this night, 0 wonderful ! thou didst exclaim,
`There is the whole forty;' but restore the
king's money and do not deliver us unto the
Abdallah promised to do what he could.—
Being admitted to the palace, he declared
that, owing to some mystery of the stars, it
was given to him either to discover the
thieves or the treasure, but not both. The
monarch, at length, consented to take the
forty chests, and fulfill his promise to Ab
Meeting of the Monsters
BY ULTRA MARINE TELEGAPII
At a meeting of the monsters of the deep,
held at Cape Breton, yesterday afternoon,
the Prince of Wales was chosen President,
he stated the object of the meeting to be to
decide upon the merits of the Atlantic Cable,
its probable infringement upon the rights of
original settlers, and generally to consider
what it all meant. Suddenly, he said, they
found this cable thrust down among them,
which was calculated to deceive the small
fry, as they deemed that it was something to
eat. lle himself had rubbed his nose against
it, but could make no impression upon it. It
was a little matter, but still it was to be look
ed at as opening a way in their domain, and
he wished for a free expression on the opinion
of the meeting. Ile was convinced that
though they were fish they wouldn't be scaly
about the matter, and if everything was
satisfactory, he for one would say, let it
Thomas Cod, Esq., was one that bad been
deceived by the line, and had, in his efforts
to bite it, broken out several of his front
teeth. [A. voice in the crowd—"Go to the
dentist's and get some new ones, and charge
them to the telegraph company." lie heard
the suggestion, and perhaps should profit by
it, but his feelings were outraged by the de
J. Shark, Esq., of the detective force, said
that as he was chasing a delinquent mullet,
he came in contact with the line, and receiv
ed a severe injury in his head. He begged
the ebmpany to look at the wound. [He re
moved a large piece of kelp and revealed a
deep mark over his right eye.] He confessed
that he had been staggered by the blow,.and
asked if the company would see anybody
injured in that way.
Sergeant Swordfish, of the Marines, de
clared that he had been startled by what he
had heard. The domain of the main had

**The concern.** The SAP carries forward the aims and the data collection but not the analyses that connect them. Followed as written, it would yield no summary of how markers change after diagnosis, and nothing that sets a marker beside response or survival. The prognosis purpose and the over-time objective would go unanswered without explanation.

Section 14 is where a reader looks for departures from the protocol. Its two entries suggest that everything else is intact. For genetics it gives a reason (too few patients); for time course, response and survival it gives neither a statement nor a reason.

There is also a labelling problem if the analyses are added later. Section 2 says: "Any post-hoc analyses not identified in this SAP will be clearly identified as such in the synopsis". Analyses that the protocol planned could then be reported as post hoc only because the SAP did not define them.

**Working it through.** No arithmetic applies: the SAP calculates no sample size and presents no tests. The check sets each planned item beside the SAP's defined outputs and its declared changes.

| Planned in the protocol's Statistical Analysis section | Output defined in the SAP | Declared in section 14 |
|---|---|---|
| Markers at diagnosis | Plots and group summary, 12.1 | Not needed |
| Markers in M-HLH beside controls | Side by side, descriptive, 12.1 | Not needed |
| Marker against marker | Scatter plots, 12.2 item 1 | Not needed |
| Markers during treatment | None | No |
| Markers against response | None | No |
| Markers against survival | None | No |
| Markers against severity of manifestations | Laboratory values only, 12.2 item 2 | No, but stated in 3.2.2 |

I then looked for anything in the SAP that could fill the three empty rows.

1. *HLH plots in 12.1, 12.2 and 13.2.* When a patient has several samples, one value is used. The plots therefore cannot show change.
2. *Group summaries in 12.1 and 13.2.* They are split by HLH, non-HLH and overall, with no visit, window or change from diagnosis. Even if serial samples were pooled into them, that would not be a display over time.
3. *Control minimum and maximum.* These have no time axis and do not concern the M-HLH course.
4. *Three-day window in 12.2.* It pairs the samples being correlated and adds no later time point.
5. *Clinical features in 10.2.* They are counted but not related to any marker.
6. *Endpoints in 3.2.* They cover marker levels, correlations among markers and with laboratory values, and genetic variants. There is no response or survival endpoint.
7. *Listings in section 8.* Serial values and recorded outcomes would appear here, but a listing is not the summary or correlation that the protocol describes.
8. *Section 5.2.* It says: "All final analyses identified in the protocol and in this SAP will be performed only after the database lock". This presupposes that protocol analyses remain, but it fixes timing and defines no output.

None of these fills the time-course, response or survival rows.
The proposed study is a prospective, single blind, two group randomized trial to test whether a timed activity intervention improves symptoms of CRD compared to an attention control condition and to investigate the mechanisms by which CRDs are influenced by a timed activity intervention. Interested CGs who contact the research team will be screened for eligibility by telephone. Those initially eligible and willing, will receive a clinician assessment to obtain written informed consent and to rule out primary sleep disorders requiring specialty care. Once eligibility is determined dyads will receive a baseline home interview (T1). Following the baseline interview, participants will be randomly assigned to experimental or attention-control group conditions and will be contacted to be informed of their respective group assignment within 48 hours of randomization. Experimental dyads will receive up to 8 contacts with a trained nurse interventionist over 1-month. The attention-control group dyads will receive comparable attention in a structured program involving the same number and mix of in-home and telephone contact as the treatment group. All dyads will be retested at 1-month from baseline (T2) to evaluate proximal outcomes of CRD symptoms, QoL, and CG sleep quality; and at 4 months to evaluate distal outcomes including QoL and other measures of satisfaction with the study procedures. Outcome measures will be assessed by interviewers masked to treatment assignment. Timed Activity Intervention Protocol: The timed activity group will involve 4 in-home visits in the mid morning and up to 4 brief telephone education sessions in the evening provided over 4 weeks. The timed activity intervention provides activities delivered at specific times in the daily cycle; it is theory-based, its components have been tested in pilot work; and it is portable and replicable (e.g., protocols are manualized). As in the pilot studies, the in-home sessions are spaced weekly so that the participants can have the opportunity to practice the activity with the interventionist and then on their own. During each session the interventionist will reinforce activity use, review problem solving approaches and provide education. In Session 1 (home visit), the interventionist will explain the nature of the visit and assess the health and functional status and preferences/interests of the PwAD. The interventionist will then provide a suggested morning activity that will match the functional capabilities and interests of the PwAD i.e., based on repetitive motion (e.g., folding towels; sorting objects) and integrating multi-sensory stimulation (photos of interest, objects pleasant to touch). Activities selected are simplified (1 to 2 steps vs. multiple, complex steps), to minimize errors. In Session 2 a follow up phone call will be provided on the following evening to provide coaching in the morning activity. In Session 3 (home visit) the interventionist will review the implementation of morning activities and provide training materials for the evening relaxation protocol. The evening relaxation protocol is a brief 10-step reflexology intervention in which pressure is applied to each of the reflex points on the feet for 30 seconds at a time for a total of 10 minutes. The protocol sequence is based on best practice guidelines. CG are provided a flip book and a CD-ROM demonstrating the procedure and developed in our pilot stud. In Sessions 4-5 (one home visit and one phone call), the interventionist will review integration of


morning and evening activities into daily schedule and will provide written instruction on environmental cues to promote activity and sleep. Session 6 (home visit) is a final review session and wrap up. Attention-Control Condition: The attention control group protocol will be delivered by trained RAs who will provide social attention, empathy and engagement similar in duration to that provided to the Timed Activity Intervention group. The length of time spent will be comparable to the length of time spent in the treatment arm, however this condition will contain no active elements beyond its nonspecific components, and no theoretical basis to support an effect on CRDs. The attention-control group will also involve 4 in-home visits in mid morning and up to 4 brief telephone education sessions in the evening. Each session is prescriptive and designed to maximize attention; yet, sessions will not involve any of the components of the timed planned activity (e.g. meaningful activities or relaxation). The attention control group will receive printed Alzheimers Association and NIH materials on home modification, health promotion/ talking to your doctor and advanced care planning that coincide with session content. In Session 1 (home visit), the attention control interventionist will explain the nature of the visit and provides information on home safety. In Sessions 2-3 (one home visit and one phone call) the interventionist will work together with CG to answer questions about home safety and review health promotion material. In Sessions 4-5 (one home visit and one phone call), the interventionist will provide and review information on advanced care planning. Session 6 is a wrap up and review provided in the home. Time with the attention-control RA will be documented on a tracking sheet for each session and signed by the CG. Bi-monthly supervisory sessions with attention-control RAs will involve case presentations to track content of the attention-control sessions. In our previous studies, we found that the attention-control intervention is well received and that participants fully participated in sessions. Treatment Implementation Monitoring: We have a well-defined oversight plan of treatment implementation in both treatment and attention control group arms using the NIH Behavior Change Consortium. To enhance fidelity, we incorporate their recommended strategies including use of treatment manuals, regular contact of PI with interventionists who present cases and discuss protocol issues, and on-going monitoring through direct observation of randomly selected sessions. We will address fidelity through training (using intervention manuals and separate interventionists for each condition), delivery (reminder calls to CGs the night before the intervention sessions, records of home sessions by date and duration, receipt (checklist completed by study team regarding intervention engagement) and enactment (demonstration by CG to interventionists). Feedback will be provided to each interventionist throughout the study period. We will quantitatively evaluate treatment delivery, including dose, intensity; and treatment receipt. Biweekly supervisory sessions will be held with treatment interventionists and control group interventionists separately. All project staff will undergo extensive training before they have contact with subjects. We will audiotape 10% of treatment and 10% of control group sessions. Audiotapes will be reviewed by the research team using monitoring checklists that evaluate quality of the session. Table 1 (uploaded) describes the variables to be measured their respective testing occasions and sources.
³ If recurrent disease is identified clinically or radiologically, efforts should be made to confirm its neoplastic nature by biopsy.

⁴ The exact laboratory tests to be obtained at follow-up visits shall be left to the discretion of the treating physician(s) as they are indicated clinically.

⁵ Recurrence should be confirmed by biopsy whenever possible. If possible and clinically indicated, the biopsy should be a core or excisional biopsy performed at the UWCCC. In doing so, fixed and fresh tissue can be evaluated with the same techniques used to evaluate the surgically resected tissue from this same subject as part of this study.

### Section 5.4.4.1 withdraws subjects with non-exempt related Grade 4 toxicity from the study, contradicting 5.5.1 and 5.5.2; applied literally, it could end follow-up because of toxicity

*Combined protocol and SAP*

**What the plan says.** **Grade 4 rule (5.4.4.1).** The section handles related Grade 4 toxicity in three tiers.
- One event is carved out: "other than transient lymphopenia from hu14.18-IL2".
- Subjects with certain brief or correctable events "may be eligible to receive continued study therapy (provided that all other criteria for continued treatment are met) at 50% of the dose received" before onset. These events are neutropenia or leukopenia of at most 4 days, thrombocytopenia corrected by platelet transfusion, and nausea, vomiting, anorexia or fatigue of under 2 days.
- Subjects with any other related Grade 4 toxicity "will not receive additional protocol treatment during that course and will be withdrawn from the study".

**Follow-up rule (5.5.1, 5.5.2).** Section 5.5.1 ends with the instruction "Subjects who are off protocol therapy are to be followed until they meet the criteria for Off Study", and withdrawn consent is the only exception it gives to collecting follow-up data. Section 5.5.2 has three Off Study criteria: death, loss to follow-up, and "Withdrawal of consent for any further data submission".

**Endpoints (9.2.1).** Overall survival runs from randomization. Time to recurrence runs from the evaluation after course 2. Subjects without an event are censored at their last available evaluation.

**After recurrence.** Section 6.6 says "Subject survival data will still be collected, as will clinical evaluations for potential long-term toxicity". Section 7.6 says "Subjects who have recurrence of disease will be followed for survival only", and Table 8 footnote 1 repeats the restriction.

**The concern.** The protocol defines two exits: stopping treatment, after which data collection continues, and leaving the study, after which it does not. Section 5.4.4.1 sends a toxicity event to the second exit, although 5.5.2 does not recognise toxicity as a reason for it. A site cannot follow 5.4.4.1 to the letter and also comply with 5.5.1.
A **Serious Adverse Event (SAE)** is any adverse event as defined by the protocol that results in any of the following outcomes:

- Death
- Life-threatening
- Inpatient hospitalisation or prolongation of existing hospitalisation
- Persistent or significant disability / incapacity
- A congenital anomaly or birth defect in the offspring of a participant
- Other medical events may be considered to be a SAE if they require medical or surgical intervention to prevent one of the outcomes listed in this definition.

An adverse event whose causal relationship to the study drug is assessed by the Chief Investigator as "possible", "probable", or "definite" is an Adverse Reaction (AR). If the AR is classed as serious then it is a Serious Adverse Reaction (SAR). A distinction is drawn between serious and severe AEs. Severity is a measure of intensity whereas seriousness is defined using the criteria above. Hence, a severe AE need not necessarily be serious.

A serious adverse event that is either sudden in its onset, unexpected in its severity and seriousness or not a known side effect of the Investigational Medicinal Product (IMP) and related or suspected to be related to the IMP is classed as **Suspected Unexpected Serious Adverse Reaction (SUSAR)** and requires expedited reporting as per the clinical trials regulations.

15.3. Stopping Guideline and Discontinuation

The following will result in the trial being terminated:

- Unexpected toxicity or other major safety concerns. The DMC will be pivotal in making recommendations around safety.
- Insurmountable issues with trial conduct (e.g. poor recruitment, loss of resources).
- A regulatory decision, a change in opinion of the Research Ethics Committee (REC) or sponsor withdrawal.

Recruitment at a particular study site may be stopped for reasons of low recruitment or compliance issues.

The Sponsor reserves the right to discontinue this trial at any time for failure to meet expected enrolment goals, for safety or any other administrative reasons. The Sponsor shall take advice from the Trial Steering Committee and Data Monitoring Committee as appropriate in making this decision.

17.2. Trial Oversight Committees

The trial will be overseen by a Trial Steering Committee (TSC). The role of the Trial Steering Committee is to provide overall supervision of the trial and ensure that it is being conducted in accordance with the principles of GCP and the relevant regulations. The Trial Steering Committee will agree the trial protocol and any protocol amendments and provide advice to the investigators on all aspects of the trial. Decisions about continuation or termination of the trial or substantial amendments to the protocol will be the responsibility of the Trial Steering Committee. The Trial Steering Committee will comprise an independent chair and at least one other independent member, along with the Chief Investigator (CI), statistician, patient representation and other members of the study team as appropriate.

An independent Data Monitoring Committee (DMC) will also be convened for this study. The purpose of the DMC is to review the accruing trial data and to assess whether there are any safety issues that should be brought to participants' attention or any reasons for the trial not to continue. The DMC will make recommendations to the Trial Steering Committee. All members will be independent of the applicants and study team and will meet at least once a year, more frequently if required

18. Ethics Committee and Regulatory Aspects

been invaded, and. he, for one, was ready to
throw away his scabbard, and go and saw off
King Fish, Esq., took the same view as
his military friend, and went in for cutting
Mr. Horse McArel thought there was cause
to suspect anything in this line they couldn't
see the end of. For his part he thought all
respectable fish should raise their tongues
and sounds against.
Jolly Porpoise, Esq., rose to speak, when
every fin seased to vibrate, and a universal
smile spread over the audience. He said
he had not come to make a speech but he was
of the opinion that he might say something, as
he usually did when he spoke. He was
for introducing, pacific measures, even though
this was in the Atlantic. [Laughter.] He
was not one to believe that that line was go
ing to effect any fish that' wits not a chowder
head. [Hear hear.] If fish could confine
themselves simply to cold water, there would
be no danger. For his part, he was disposed
to blow for the new line. [Cheers.]
Mr. O'Shun Shadd had *come to listen
rather than take any active part in the busi
ness of the meeting, but he and his compan
ion, Mr. Bluefish, from a summer visit to the
Glades, had learned to respect Yankee prow
ess, and would say if that enterprising class
of animals had anything to do with the pres
ent mysterious arrangement, he wouldn't op
pose it, because it would do no good. It was
bound to go.
Mr. Bluefish responded, "That's so !" and
a young Tautog, whose ancestor had fallen at
Compton, wiped away a briny tear, as he en
dorsed the response.
Mr. Deepsea Cod didn't see much cause for
uneasiness, although he could not feel a direct
interest in the matter, as, thanks to science,
he was now master of a little ile of his own,